The front pages today have given a good airing to research that says developing cancer can be simply down to bad luck. This isn’t actually new. It’s well established that certain gene faults can trigger some types of the disease. But - as the researchers themselves point out - we know that there are also other factors at play.
Cancer is caused by damage to our DNA. Environmental factors like UV rays and lifestyle habits such as inhaling cancer-causing chemicals in tobacco, can damage our DNA – as can the process of ageing. The damage builds up over time and if a cell becomes too badly damaged it can start to multiply out of control – leading to cancer.
This means the risk of developing the disease depends on a combination of our genes, our environment and other aspects of our lives, many of which we can control.
People can’t change their genetic fingerprint. So it’s essential to invest heavily in new ways to detect the disease earlier when treatment is more likely to be effective, and to continue researching kinder and more effective ways of targeting treatments for the specific faults in the tumours of each cancer patient.
The good news is that four out of 10 cases of cancer can be prevented by making small lifestyle changes. So it’s absolutely vital to look at ways to help stop the disease developing in the first place.
Cancer Research UK recently announced that lifestyle factors like smoking, unhealthy diets, being overweight, excess alcohol, UV exposure and a lack of regular exercise have caused nearly 600,000 extra cases of cancer in the UK in the past five years. Making healthier choices is not a fail-safe guarantee against cancer, but it can stacks the odds in our favour. And there’s no time like the present to put into practice some of the key ways people can help protect themselves from the disease.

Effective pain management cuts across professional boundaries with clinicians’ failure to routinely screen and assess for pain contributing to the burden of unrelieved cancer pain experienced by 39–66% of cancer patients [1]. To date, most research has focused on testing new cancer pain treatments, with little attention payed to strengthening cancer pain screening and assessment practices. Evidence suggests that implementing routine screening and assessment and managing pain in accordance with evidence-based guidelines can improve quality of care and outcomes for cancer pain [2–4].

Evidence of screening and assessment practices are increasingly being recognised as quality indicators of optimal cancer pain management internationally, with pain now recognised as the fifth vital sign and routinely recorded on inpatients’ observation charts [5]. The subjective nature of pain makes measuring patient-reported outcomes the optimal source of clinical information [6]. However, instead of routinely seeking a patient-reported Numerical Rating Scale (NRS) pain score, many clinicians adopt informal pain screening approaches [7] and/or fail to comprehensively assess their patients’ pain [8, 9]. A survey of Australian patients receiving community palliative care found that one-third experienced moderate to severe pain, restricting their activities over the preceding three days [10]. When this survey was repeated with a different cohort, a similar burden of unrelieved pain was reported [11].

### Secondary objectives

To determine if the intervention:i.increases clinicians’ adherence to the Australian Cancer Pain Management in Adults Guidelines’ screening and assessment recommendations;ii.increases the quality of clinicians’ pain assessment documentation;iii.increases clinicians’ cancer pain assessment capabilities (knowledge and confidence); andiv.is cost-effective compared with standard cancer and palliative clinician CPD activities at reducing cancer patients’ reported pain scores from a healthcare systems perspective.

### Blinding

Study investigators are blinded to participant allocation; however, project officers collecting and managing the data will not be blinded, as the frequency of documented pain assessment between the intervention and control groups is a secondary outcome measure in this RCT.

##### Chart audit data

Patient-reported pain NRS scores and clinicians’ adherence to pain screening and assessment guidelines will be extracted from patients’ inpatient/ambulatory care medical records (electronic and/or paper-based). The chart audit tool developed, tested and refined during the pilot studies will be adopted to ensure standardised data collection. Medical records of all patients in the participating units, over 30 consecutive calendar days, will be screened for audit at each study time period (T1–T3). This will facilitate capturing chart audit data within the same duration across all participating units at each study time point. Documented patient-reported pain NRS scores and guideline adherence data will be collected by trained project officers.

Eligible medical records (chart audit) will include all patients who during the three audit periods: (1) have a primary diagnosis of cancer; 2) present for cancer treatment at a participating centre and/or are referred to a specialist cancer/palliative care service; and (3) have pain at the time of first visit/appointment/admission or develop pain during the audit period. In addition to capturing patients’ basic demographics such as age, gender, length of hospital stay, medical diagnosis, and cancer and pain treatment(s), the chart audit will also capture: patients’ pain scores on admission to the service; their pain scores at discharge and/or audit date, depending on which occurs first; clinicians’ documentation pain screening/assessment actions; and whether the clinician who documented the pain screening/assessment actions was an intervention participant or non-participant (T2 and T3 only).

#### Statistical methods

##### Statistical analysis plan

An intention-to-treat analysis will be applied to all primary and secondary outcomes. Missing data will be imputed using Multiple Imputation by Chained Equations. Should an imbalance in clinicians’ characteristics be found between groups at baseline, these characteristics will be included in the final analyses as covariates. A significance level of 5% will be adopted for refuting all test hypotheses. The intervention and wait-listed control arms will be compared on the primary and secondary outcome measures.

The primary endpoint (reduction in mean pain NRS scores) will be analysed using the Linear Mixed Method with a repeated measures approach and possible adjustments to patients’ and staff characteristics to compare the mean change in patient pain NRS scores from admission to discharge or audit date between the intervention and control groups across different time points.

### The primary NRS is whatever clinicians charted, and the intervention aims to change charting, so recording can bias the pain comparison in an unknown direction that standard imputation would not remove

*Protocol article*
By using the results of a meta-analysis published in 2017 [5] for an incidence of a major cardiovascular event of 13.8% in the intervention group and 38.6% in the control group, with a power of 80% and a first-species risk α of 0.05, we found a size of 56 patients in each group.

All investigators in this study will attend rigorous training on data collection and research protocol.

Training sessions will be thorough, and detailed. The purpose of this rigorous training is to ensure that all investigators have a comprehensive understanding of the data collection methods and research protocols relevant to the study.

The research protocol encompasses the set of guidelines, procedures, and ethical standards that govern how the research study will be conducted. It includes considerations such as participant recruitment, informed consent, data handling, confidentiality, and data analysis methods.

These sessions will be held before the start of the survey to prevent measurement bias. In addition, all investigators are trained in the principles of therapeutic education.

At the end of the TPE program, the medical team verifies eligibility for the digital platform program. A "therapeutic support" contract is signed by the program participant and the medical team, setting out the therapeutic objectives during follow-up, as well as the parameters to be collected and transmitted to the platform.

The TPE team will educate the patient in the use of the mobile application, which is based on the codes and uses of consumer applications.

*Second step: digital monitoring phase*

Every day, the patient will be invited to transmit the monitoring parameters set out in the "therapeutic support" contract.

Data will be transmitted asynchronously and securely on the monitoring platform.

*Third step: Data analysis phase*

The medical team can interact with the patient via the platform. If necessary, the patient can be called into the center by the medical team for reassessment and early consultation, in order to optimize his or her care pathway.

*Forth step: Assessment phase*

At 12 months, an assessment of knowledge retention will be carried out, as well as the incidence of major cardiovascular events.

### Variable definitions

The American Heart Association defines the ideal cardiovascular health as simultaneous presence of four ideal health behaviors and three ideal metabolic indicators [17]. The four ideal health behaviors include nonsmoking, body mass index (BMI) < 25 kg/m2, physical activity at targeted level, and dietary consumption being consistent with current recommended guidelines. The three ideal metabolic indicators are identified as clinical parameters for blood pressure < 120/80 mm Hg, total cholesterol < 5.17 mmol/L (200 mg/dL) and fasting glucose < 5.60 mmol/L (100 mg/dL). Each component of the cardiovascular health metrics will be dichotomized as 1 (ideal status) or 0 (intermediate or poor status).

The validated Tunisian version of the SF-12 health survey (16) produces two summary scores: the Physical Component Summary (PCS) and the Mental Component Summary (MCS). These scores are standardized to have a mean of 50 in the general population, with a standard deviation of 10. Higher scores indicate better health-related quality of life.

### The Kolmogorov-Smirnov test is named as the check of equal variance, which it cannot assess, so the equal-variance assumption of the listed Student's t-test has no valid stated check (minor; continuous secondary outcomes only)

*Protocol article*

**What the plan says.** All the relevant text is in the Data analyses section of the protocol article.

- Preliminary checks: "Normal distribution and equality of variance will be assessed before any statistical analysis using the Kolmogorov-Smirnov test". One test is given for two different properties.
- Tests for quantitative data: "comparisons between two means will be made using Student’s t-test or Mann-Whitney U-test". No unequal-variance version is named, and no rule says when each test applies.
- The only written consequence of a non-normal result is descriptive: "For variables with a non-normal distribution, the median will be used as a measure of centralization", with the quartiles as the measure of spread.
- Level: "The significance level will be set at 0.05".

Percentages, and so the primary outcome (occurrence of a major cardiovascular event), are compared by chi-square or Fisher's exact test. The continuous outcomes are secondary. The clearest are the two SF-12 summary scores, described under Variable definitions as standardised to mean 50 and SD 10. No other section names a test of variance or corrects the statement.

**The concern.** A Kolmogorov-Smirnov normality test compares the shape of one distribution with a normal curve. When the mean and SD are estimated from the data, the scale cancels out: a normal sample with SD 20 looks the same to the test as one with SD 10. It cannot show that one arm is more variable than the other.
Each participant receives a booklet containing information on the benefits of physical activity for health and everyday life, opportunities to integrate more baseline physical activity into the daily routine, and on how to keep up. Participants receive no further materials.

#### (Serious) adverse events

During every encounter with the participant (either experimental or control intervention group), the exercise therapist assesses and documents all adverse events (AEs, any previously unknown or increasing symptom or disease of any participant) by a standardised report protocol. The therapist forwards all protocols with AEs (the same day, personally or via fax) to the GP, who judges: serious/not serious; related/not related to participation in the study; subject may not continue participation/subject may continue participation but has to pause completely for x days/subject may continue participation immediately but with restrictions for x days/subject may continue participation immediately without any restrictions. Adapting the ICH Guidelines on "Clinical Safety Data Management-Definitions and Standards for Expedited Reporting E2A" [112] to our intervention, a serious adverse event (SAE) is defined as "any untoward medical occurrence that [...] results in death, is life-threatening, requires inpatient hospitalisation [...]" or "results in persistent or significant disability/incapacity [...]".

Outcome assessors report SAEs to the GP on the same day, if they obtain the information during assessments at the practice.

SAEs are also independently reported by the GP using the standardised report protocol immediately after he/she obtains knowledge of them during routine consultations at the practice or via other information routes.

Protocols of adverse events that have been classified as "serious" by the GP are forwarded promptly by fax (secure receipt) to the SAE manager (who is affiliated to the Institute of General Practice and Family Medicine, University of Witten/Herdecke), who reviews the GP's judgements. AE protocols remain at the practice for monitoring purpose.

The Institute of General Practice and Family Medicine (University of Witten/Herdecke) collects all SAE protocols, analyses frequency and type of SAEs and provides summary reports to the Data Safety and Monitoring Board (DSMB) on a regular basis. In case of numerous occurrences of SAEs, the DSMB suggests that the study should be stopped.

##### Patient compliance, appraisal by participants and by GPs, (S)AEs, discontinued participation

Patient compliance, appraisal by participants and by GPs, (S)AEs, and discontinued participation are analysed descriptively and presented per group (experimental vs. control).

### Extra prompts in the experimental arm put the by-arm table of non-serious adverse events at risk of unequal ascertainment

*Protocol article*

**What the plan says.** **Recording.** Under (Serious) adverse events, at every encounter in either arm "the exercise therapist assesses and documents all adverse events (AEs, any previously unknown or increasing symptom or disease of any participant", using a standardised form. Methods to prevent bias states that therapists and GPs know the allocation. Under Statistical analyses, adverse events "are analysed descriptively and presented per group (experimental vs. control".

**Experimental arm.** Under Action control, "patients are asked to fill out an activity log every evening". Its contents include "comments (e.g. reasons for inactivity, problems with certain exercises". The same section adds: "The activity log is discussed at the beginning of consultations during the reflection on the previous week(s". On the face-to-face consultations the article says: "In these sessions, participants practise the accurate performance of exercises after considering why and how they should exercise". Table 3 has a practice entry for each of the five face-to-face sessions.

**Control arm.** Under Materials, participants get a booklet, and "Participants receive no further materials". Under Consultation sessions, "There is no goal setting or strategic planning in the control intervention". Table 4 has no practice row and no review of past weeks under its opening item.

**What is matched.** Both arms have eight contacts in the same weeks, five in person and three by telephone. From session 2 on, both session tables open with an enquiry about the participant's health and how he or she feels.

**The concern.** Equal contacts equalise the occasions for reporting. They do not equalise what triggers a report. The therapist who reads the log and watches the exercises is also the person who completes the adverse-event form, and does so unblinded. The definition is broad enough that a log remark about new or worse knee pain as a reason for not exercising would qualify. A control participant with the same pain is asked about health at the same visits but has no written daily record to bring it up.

The single best thing anyone can do for their health in 2015 is to quit smoking. Tobacco is behind more than half of the preventable cases of cancer and causes more than one in four cancer deaths and more than one in five cases of cancer.
Smoking isn’t just linked to lung cancer – it can cause 14 different types of the disease and a range of other health problems like diabetes, arthritis, erectile dysfunction, blindness, and many other problems.
Alcohol increases the risk of up to seven different types of cancer including breast and mouth cancer. The more you drink the higher the risk of these and other diseases. Alcohol ups the calorie intake causing drinkers to put on weight - and obesity is a cancer risk too.
Drinkers can do themselves a favour by cutting down on alcohol this year. And anyone who needs a kick start to reducing the amount they drink could start by signing up for Cancer Research UK’s Dryathlon to stay off the booze for January.
Other changes like keeping a healthy weight, eating a good balanced diet can make a big difference along with keeping active and staying safe in the sun.
Today, around half of those diagnosed with cancer will survive more than 10 years, but by 2025 we want three quarters of all cancer sufferers to beat the disease. To achieve this we must attack cancer on every front.
Thanks to research we understand cancer better than ever before – and that’s why we’ve seen cancer survival rates double in 40 years. But as well as controlling and curing the disease we want to find more ways to prevent it in the first place.
So ditch those cigarettes, cut back on your booze and here’s to a happy, healthy new year.
Dr Emma Smith, Cancer Research UK’s senior cancer information officerReuse content